01
June
2020
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12:00
Europe/London

Climate facts to chew on at home-school lunchtime

Can you fit 6 kilograms into your school bag and lift it up? That’s the equivalent weight of greenhouse gas emissions caused by producing the food each person eats in one day, on average. 

A group of University-based researchers are sharing free online content for children to learn about how food contributes to climate change. Each week day in June they are putting out new materials aimed at 7 to 14 year olds, including videos, activity worksheets and interviews with experts. They will also be answering questions and showcasing the work sent in by children.

The Take a Bite out of Climate Change team won a place at the Royal Society Summer Science Exhibition 2019, and since then they have been spreading fun facts around the world, from Brazil to India. The programme is encouraging scientific creativity from home during a time when many pupils are unable to attend their schools due to the ongoing COVID-19 pandemic.

The worksheets are available one week in advance, so schools can include them in their “learning from home” content, and at 12 noon Monday to Friday each day of June families can make and eat their lunch while chewing on some food for thought from the Take a Bite out of Climate Change team.

The video from the first day kicked off asking questions about how food compares with other contributions to climate change. It raised awareness that food contributes a quarter of all greenhouse gas emissions and this can be reduced by eating more vegetables and beans as well as less meat and dairy.

Professor Sarah Bridle, The University of Manchester, is the Take a Bite out of Climate Change team lead and part of the N8 AgriFood partnership. “With COVID-19, we’re all thinking about food more than ever before, and we’re more aware than ever before about how dependent we humans are on the natural world” said Bridle. 

“We’ve had such fun over the past year talking with school students and other members of the public about the impact of food on climate change, and we wanted to bring something online, that people can easily do at home.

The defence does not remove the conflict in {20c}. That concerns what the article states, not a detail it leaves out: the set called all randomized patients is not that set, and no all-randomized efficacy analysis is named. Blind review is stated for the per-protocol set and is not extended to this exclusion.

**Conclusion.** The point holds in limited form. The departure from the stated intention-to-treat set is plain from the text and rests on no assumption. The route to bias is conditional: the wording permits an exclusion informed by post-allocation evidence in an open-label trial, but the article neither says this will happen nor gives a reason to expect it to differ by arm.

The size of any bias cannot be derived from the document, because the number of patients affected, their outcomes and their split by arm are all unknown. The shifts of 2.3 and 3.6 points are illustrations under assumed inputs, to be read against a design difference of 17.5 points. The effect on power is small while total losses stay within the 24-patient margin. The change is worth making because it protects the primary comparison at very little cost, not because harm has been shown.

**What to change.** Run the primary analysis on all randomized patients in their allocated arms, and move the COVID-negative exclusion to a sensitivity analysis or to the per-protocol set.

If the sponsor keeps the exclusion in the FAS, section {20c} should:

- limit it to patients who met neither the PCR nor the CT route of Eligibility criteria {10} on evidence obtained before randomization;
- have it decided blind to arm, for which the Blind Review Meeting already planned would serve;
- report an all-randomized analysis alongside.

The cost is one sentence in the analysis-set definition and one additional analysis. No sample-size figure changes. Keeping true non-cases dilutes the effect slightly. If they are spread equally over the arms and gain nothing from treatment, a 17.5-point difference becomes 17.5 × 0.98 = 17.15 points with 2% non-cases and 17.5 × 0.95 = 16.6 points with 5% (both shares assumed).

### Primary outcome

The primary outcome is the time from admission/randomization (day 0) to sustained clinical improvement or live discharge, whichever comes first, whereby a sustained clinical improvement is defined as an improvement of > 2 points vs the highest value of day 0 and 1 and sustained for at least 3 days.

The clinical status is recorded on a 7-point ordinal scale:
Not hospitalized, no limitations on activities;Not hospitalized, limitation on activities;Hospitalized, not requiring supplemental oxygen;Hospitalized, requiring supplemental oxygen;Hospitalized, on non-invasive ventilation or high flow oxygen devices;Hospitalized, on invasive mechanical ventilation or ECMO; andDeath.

“These resources come at an ideal time for schools,” says Zoe Woffenden, a primary school teacher in Stockport, who has been advising on the project. “The children are asking lots of questions about climate change and what they can do about it, and it’s great to be able to connect them with experts from universities across the UK to consider how different foods contribute.”

With COVID-19, we’re all thinking about food more than ever before, and we’re more aware than ever before about how dependent we humans are on the natural world We’ve had such fun over the past year talking with school students and other members of the public about the impact of food on climate change, and we wanted to bring something online, that people can easily do at home.
Professor Sarah Bridle

Each week launches with a 3 minute video introducing members of the team and the theme for the week. The team has recorded videos talking through the worksheets, which will be available each Tuesday. Kids can learn from interviews with experts on Wednesdays. On Thursdays, the team will be answering questions sent in via Twitter, Instagram and email, and Fridays will be a showcase of what people came up with at home.

“In this first week, we’re putting the climate impact of food in the context of other emissions and comparing them to driving a petrol car,” says Bridle. “Before heading over to the farm to learn about emissions from animals and fertilizer in the second week. Then in week 3, we’ll talk about transporting food by ship and air, as well as packaging. Finally, we’ll focus on decisions we make at home about what to eat, and food waste, in the last week of June.” 

Throughout the month you’ll hear from a range of different scientists who are passionate about the potential for making the world a better place through learning and sharing information on food and climate change. “I changed my career direction from astrophysics to this topic because, when we stop burning fossil fuels, food will be the biggest contributor to climate change” says Bridle. “I love talking with people about it because it’s such a lightbulb moment, when people realise there’s so much they can do to make a difference. This period of home-learning is a fantastic opportunity to engage with children, who are the future of our planet, and hopefully stimulate them to discuss with their families how to make a better future for everyone.”

“Changing our diets is important from so many perspectives.’’ says Prof Tim Benton, who is Research Director for emerging risks at The Royal Institute of International Affairs at Chatham House in London. “In 2019, the School Strikes for Climate had a major role in raising the priority of climate change with world leaders, meanwhile COVID-19 has created a huge shock, but is an example of the sort of problem climate change will throw at us increasingly in the years ahead. As we invest in recovering from COVID-19 we must introduce measures to cut emissions and incentivise climate-friendly behaviours, including around food choices. To achieve that, we need the public demanding changes from politicians, which is where projects like this one are so important.”

Find out more and sign up to the Take a Bite out of Climate Change mailing list here: www.takeabitecc.org/athome 

Take a Bite out of Climate Change has been funded and supported by The University of Manchester, N8 AgriFood, the Science and Technology Facilities Council’s (STFC) Food Network+, and a Wellcome Trust Institutional Strategic Support Fund award. The team works in partnership with N8 AgriFood, LEAP, the LSHTM Centre on Climate Change and Planetary Health.

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